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Odds against sports complex
In tight times, county commissioners are uneasy with the $40-million plan.
By BILL VARIAN, Times Staff Writer
Published September 30, 2007
TAMPA - In these tough financial times of layoffs in local government, Hillsborough County Commission Chairman Jim Norman says his $40-million Championship Park proposal makes more sense than ever.
Tournaments held there will raise money that will pay for upkeep at other parks, while taking the strain of overuse off them, he says. Players and their families who visit will swell tourist, gas and sales tax revenue, as the state pinches property tax receipts that pay for police and fire protection.
"I think more jobs will be lost if we don't create other revenue streams," Norman said. "If you do it right, they're going to make a ton of money.
"And it's good for kids."
But after three years of study and $162,000 in consultants' analysis, Norman is facing resistance as he finally seeks approval from fellow commissioners. The proposal goes to the board on Wednesday.
And in sports parlance, Norman is staring at fourth and long.
Commissioner Rose Ferlita calls the proposed complex an extravagance.She describes it as a risky gamble at a time when the county can ill afford to be wrong, and as a potential monster that will forever require public subsidy.
"I think in this period of declining revenues we have to be extremely extra prudent in how we spend our dollars," Ferlita said. "There are too many risks and too many unfunded needs."
Commissioner Mark Sharpe says he will listen to the pitch but is not sure how high a new sports complex sits on his priority list, given the lean times and pressing needs.
And Commissioner Al Higginbotham says that, outside of his hometown Plant City, near where the park is proposed, residents don't see it as a priority either.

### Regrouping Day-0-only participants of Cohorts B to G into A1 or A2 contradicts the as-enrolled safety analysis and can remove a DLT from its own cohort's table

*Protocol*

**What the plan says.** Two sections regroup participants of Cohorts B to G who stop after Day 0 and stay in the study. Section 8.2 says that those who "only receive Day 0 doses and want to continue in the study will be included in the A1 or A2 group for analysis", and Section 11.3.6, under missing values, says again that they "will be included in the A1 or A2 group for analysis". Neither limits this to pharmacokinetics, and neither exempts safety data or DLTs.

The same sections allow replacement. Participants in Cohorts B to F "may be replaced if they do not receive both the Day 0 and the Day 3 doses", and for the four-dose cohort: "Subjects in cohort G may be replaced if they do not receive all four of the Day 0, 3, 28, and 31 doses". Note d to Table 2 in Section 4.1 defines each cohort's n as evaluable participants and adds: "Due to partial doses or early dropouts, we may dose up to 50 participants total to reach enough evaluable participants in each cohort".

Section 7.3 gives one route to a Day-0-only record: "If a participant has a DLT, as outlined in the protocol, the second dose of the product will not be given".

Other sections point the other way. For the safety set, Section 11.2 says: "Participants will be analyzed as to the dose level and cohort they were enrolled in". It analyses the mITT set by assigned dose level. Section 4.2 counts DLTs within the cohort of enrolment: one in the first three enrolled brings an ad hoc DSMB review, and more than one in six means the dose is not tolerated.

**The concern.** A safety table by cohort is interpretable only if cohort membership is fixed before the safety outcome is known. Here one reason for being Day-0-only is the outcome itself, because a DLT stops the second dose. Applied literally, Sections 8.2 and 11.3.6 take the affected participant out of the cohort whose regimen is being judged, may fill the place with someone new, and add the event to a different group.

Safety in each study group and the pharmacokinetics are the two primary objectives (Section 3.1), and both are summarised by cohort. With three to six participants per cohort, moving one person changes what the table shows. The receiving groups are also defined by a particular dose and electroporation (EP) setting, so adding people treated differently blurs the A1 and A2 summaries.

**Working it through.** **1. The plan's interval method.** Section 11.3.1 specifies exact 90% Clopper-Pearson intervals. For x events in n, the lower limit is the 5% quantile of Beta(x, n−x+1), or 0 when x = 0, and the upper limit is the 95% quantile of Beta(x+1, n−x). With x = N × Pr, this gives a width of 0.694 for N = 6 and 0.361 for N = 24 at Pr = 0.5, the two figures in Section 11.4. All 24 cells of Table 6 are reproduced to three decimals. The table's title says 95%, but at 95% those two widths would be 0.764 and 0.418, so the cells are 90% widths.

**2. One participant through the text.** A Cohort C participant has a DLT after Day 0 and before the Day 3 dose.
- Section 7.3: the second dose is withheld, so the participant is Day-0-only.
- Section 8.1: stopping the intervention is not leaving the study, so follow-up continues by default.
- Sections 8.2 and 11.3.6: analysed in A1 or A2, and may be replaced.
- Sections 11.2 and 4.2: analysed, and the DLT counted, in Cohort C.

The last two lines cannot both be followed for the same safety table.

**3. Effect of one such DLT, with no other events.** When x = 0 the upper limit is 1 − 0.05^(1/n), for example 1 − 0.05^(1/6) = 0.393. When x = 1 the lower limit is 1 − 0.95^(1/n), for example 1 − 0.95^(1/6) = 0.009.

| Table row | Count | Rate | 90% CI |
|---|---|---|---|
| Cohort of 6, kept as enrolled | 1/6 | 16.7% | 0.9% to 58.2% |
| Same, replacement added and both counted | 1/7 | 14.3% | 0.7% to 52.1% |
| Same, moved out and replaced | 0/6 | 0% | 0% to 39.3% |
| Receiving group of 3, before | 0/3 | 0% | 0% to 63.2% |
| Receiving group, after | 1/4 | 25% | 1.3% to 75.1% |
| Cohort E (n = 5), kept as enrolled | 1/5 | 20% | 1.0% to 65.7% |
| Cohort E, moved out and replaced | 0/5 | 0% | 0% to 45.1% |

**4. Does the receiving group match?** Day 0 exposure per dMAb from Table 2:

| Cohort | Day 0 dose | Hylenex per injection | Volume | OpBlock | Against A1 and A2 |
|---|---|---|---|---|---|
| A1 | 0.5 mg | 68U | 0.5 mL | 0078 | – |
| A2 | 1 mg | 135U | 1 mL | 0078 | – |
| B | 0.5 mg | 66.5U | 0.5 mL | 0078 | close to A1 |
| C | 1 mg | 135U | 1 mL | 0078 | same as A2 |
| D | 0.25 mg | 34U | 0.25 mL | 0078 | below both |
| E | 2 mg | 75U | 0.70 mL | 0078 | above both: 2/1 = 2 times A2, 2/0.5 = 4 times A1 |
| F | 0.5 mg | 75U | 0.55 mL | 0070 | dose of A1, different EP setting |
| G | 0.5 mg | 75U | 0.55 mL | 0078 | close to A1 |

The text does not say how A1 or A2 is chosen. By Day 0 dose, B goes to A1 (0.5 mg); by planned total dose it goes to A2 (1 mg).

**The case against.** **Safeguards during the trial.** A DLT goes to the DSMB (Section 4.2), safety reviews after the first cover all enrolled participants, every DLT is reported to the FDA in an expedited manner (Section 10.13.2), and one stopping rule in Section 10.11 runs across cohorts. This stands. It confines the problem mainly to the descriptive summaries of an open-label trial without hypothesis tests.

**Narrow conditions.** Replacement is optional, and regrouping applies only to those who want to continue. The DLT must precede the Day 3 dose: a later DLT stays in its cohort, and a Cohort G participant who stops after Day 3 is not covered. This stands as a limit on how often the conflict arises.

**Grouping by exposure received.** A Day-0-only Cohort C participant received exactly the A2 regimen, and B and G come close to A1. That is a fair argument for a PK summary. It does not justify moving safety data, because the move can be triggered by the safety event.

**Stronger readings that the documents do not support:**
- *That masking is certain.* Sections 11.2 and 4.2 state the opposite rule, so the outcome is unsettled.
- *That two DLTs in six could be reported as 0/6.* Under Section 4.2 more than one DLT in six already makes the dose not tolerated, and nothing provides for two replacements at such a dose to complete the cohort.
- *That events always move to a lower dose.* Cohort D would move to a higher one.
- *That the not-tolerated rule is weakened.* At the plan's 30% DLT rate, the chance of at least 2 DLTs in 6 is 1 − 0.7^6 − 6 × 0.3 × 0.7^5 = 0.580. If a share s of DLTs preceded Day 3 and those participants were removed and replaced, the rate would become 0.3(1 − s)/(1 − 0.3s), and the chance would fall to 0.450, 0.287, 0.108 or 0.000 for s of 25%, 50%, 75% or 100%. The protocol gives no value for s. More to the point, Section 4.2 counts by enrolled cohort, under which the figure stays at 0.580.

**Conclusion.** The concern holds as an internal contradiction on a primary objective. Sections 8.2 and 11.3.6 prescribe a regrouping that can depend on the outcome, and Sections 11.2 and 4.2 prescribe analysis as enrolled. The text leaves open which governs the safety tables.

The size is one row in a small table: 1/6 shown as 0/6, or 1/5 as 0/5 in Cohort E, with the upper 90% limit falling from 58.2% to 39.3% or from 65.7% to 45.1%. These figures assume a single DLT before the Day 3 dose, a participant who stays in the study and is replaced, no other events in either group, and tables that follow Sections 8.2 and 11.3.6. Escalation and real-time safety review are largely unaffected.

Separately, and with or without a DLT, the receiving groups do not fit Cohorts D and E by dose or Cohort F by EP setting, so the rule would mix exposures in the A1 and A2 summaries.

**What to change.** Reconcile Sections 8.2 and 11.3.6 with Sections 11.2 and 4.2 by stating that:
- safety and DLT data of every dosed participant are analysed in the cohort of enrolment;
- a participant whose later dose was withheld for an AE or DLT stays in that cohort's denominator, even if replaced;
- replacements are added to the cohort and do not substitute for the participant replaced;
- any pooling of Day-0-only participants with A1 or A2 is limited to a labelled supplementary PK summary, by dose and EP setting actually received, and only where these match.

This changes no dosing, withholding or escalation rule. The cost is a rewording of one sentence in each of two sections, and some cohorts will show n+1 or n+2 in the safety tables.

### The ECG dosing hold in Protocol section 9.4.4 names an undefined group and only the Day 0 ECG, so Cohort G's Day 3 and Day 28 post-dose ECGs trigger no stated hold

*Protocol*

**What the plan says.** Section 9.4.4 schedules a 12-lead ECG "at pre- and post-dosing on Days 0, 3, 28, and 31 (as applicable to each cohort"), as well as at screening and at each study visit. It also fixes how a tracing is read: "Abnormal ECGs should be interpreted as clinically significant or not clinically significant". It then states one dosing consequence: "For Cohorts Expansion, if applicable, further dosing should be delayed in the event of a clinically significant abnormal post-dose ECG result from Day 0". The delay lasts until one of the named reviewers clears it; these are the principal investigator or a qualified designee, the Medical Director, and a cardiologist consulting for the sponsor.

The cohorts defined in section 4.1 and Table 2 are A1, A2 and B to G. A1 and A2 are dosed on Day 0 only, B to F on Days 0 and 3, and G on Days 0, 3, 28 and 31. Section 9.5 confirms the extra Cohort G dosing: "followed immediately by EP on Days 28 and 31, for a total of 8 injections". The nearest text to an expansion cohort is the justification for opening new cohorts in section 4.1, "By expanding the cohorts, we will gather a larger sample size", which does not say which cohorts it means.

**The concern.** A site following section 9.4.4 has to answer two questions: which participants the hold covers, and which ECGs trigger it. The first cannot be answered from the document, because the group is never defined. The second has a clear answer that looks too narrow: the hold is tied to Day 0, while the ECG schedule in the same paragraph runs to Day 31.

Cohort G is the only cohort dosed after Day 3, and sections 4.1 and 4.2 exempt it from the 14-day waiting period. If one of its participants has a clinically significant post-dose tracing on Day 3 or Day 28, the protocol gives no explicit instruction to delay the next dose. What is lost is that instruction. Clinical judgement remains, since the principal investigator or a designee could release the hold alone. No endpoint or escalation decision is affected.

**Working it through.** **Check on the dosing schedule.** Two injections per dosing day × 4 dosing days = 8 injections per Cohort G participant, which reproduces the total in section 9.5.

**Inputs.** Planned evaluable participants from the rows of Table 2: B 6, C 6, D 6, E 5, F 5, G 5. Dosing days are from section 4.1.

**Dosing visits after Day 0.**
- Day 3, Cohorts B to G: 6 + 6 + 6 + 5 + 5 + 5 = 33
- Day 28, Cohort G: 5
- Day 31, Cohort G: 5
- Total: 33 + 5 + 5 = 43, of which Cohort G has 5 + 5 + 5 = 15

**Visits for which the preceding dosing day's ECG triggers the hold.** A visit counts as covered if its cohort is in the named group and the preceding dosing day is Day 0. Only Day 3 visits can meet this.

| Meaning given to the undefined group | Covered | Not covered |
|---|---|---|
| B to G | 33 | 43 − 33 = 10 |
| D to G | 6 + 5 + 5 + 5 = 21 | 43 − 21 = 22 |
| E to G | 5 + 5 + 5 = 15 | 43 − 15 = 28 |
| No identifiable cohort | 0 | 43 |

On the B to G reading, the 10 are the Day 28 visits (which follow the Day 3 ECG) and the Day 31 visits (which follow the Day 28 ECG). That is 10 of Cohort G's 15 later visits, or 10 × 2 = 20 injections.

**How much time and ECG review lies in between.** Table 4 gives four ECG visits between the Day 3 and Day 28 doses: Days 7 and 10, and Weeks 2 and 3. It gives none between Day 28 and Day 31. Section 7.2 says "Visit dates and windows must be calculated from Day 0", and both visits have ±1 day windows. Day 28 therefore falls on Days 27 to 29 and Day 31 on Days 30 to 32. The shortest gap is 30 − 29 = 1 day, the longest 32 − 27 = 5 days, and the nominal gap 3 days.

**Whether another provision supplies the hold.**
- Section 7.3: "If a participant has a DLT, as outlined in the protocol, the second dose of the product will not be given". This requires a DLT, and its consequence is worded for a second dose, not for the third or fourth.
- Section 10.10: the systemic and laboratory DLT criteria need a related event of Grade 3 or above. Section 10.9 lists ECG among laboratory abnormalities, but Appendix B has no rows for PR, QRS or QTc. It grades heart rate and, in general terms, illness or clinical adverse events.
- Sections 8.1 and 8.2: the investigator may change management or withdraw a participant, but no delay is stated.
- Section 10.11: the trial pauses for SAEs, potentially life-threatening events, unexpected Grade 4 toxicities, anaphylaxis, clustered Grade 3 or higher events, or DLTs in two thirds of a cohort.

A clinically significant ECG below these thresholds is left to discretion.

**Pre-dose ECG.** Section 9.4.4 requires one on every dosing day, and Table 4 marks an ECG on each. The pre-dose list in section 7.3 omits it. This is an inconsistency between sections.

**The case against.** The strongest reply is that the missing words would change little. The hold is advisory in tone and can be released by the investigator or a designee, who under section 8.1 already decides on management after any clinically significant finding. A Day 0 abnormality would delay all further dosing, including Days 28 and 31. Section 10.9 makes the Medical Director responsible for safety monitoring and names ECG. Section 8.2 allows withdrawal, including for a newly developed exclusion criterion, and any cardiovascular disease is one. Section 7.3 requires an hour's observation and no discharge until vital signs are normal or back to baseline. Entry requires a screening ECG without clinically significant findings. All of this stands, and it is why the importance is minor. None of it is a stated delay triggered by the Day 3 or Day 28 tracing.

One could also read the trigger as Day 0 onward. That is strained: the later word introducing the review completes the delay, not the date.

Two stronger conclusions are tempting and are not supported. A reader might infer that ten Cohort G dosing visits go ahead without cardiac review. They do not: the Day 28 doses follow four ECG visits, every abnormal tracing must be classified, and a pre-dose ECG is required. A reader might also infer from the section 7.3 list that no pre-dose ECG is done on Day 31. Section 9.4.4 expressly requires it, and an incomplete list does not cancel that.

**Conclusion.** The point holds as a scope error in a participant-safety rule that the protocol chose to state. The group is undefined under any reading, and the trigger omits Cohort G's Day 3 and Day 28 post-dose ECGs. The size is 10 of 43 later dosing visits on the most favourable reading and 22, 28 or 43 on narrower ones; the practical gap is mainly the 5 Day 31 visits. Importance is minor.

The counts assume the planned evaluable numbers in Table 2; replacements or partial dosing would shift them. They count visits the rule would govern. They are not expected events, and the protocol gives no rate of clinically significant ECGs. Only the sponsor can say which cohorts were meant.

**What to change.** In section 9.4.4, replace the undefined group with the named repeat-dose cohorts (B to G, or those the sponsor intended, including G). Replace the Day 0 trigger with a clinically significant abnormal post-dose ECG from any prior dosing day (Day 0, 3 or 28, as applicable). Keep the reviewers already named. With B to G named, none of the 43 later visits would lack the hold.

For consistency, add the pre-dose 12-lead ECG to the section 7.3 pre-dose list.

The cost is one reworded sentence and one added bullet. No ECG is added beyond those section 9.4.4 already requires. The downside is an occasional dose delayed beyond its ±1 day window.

"I'm not finding a lot of support in the community," said Higginbotham, who planned to tour county parks during the weekend to informally poll the people using them.
None of the commissioners reached last week would say they support the project. Lone Democrat Kevin White was out of town and did not return a phone call seeking comment.
Not all see a boon
Like most of the other commissioners, Brian Blair and Ken Hagan, two fellow youth sports boosters, both praised Norman's passion. But in the most telling of noncommittal answers, they also outlined reasons for skepticism about the prospect of a sports complex becoming a financial boon.
Hagan says the location about 40 minutes from downtown Tampa is a problem, as are assumptions that hotels and restaurants will sprout nearby. And Blair says, at the modest rates of return projected by consultants, it's hard to see how the complex will spin off enough money to enhance other parks.
"As a visionary, I give Jim an A-plus," Blair said. "In reality, when we dissect this, there's got to be much more to it before I'll be sold on it."
As history shows with this County Commission, minds can change significantly in the days leading up to a vote. And there is the wildcard that Norman modifies the proposal to address one or more concerns.